The USM Auriga was originally designed by artist Nigel Phelps and resembled a medical instrument. This design proved to be too vertical for the film's opening shot, in which the camera pans out to show the ship, and did not appear satisfactory in the film's 2.35:1 aspect ratio. Three days before the design had to be finalized, Jean-Pierre Jeunet rejected it. Phelps, production illustrator Jim Martin, and concept artist Sylvain Despretz were tasked to redesign the ship. Jeunet felt Martin's design was too much like a space station, while he accepted Despretz's design due to its streamlined and horizontal appearance.
In a scene that was filmed but deleted but reinstated in the Special Edition, when the cloned alien queen chestburster is surgically removed from Ripley's chest, Ripley wakes up and attacks the surgeon as he is about to stitch up her chest.
The tube where the clone of Ripley is created was scripted as a regular bed like case, much like the cryo tubes in which the hosts of the aliens are carried by the Betty crew. It was an artistic choice to render the glass chamber vertical shaped.
The gaps between the four Alien films steadily decreased. There was seven years between the release of Alien (1979) and Aliens (1986), six between Aliens and Alien³ (1992), and five between Alien³ and Alien: Resurrection (1997).
Danny Boyle was Fox's first choice to direct after the success of Trainspotting (1996). He and screenwriter/frequent collaborator John Hodge turned it down because they couldn't agree with the studio on a story line, and chose to work on A Life Less Ordinary (1997) instead.
This is the only film in the entire series (which includes the original quadrilogy as well as the prequels Prometheus (2012) and Alien: Covenant (2017)) that is set entirely on board a spaceship or space station, featuring no scenes on a planet or planetoid. This is in theatrical version only, as Earth is visited at the end of the director's cut.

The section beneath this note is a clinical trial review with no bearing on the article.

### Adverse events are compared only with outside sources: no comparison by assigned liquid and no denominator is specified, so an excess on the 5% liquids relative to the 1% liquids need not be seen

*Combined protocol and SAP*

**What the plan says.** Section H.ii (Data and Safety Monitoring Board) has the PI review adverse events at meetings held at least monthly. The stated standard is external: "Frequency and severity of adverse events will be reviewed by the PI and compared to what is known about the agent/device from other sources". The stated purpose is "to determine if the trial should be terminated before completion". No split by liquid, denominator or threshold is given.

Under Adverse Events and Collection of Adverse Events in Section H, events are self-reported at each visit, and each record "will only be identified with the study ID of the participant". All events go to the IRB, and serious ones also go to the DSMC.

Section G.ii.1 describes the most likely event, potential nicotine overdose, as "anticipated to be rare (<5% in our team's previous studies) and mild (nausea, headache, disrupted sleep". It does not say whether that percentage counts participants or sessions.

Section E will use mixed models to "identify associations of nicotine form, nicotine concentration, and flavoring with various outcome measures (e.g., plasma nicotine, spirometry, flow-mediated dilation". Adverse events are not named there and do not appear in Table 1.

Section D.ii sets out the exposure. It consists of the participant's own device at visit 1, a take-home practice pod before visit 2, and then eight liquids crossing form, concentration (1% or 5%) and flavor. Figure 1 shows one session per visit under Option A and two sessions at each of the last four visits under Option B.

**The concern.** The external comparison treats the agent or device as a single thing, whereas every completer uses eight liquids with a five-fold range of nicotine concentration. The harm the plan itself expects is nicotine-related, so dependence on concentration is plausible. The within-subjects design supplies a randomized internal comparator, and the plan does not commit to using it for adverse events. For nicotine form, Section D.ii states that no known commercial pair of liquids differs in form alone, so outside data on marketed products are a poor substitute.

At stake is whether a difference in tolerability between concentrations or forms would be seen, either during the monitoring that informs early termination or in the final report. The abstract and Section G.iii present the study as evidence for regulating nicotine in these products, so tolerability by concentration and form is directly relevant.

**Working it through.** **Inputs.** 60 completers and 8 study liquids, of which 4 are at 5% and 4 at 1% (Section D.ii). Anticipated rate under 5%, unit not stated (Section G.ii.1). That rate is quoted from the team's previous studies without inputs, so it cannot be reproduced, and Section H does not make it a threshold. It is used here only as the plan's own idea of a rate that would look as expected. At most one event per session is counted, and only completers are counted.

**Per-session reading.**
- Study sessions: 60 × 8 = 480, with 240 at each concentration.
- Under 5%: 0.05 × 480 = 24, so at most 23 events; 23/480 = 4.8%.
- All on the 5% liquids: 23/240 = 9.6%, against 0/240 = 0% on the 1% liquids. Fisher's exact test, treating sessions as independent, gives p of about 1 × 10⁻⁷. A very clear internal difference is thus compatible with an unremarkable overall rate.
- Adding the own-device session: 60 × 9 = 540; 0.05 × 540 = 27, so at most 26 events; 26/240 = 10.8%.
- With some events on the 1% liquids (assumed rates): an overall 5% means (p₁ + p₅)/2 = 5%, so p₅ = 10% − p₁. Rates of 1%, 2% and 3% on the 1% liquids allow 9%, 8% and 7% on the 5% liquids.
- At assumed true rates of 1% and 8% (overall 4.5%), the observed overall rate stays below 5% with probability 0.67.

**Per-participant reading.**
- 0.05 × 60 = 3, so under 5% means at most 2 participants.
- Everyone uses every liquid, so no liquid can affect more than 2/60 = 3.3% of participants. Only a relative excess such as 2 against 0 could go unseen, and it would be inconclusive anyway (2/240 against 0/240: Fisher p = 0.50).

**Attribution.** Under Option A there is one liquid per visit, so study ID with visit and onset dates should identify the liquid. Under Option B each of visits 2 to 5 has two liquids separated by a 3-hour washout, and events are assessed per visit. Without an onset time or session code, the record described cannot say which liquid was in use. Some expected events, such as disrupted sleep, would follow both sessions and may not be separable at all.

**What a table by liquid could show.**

In the original script and the novelization of Alien Resurrection, it is mentioned that the Queen's secondary reproductive cycle was introduced as a result of tampering with her genetic code by Dr. Wren's team in an attempt to stop her laying an endless number of Eggs; according to a cocooned Dr. Gediman, "We thought we could alter its reproductive system. Obviate the egg-laying cycles. But the beast doesn't trade. It just added a second cycle."
The Cloned Queen's head was in fact the very same head used to portray the Acheron Queen in Aliens, sourced from collector Bob Burns and repainted with a new shimmering, pearlescent paint scheme incorporating brown and green tones. The original molds for the creature's arms, legs and tail were recovered from a replica company in Colorado, but the molds for the Queen's body were found to have been destroyed beyond repair in the ten years since Aliens was made. However, this did not prove to be a major issue, as for most of her screentime in the fourth film, the Queen's torso and abdomen were to be grotesquely distended as a result of her new live-birth reproductive mutation.
For the underwater sequence, each actor was assigned a diver with a back-up supply of oxygen. At one point, Leland Orser's diver had left the water for a bathroom break. This proved nearly disastrous when Orser started running out of breath. Fortunately Ron Perlman's diver was able to come to the rescue.
Johners knife was made from resin and hand-painted to look like metal and wood. The knife is currently for sale at Movie Bits for $495.00 it has been mounted in a box frame with laser-cut display showing the film's title and description along with two stills from the scene the knife was used in. It comes supplied with a Certificate of Authenticity.
In the Special Edition, Ripley mentions her experience with Newt in Aliens (1986), before saying that now she can't even remember her name. This is a reference to the Aliens (1986) sequels published by Dark Horse Comics and Bantam Books, which featured Newt and Hicks prominently. After both characters were killed in Alien³ (1992), later printings of the comics and novels renamed the characters as "Billie" and "Wilks".